The most common form of research examines at a single procedure or type of procedure and reviews its outcomes, such as safety, efficacy and patient satisfaction. This can allow the research to glean information about patient selection protocols, site of service recommendations or general procedure quality metrics.
Outpatient and Inpatient Single-level Cervical Total Disc Replacement: A Comparison of 30-day Outcomes
Published in SPINE, January 2019
This study from a research team at the Emory University Department of Orthopedic Surgery looked at patients who underwent one kind of surgery: single-level cervical total disc replacement (TDR) surgery. The study authors then compared 30-day postoperative outcomes such as complication rate and reoperation rate between those patients who were treated as outpatients and those who were treated on an inpatient basis. The authors found no difference in any of the 30-day measures and offered the study as support that TDR can be performed safely in outpatient settings.
How it impacts ASC advocacy: As technology and surgical technique advance, complex procedures will shift from the inpatient to outpatient space. In regard to spine procedures specifically, evidence suggests that the volume of spinal procedures has grown drastically since 1990, likely the result of an aging population overall. The proportion of such surgeries performed as outpatient has grown significantly as well due to the development of better, minimally invasive surgical techniques. While this migration is encouraging for the outpatient surgery sector, patient safety must remain paramount. The proliferation of research showing safe performance of outpatient spine procedures has directly translated to the Centers for Medicare & Medicaid Services (CMS) reimbursing for more of these procedures in hospital outpatient departments (HOPD) and ASCs.
A less common but more useful category of study examines outcomes at ASCs specifically in an effort to reach conclusions about the ASC as a site of service rather than the procedure itself. The following example is especially pertinent, with CMS proposing to take total hip arthroplasty (THA) off the Medicare Inpatient-Only (IPO) list in the CY 2020 OPPS/ASC Proposed Payment Rule:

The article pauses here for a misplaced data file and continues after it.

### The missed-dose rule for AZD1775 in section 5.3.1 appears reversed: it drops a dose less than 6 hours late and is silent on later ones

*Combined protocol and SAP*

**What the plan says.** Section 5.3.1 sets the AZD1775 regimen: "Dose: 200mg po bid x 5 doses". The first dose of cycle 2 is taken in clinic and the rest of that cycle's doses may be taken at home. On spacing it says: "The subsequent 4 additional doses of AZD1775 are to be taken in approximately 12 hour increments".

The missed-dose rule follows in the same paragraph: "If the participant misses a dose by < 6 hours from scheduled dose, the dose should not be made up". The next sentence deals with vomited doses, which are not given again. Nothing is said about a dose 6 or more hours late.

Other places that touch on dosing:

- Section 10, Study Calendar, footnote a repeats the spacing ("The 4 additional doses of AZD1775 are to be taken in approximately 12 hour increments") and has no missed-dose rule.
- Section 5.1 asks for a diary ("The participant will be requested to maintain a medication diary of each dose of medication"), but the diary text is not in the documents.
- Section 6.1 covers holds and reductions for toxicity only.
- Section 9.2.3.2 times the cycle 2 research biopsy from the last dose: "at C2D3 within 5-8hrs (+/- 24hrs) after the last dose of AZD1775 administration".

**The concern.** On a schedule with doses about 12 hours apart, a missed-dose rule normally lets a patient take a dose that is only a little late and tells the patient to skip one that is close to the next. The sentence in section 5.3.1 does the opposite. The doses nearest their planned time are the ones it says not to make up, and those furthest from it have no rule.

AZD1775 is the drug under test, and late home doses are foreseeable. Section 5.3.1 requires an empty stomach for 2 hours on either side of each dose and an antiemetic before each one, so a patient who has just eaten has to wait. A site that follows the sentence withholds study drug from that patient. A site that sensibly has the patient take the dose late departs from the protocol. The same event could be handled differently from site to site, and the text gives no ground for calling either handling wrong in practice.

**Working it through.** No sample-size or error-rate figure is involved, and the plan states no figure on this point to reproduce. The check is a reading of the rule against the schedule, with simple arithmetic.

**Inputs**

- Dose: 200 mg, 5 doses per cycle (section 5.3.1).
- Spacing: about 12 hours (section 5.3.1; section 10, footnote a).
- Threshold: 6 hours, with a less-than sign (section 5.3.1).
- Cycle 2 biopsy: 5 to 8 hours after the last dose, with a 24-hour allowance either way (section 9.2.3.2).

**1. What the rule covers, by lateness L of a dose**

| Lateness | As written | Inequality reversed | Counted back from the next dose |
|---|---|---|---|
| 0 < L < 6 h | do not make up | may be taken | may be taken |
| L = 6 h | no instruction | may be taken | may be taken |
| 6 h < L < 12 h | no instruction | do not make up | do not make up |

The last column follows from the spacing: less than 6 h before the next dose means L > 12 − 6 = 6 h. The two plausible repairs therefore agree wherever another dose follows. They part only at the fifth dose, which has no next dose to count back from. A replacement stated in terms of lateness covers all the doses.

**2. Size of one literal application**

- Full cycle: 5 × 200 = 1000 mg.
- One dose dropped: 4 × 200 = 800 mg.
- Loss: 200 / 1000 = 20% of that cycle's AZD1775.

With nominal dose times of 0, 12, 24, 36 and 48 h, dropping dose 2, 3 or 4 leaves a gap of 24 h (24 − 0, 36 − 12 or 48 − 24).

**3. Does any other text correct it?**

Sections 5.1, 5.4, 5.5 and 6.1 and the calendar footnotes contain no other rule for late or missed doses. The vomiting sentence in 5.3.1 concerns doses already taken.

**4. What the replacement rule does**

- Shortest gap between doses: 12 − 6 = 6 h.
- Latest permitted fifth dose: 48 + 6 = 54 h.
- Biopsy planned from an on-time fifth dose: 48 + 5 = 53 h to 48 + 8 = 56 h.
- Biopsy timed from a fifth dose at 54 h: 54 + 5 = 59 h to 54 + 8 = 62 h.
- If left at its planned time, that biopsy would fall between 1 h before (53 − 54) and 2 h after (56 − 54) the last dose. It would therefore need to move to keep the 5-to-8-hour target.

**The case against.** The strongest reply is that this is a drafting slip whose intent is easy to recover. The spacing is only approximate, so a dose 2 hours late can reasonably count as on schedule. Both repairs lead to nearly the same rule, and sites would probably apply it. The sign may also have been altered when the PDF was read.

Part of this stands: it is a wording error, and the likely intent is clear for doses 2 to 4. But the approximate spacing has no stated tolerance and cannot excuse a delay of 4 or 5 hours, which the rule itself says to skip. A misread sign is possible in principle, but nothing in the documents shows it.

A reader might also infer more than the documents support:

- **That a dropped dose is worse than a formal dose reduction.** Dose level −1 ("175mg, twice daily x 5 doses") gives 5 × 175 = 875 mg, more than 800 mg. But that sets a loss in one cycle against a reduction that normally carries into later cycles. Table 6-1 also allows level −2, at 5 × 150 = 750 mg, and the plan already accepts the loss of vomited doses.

Outpatient Total Hip Arthroplasty Performed at an Ambulatory Surgery Center versus Hospital Outpatient Setting: Complications, Revisions, and Readmissions
Published in The Journal of Arthroplasty, July 2019
This study looked at almost 1,000 outpatient THA episodes performed by two surgeons from 2013 to 2018, with more than 300 THAs performed in an ASC and the remaining 600 performed in the HOPD. The authors state that to their knowledge it is the first study to directly compare safety profiles of patients undergoing outpatient THA in a freestanding ASC versus HOPD. However, it is important to note that the authors did not match underlying patient comorbidities and even acknowledge that ASC patients were younger and healthier (possibly due to patients over 65 being ineligible due to lack of Medicare reimbursement). The authors found no difference in 90-day complications, revisions, reoperation, readmission or emergency department (ED) visits and conclude that with appropriate patient selection protocols, THA can be safely performed on an outpatient basis at ASCs.
How it impacts ASC advocacy: As previously mentioned, CMS proposed that THA be removed from Medicare’s IPO payment list in 2020. Although this will not make the procedure eligible for reimbursement for Medicare patients in ASCs, it is the first step on that path by allowing for reimbursement in other outpatient sites of service. Although many ASCs have been performing total joint replacements and similar complex orthopedic procedures for years, CMS still does not pay for it in the ASC setting. Advocacy to CMS in support of moving complex surgical procedures to the ASC space must definitively show patient outcomes at ASCs are equal to or better than other sites of service. A study such as this one shows that surgeons are already performing THA in ASCs with no adverse outcomes, and that proper patient selection protocols make the procedure a good candidate for ASC payment by Medicare.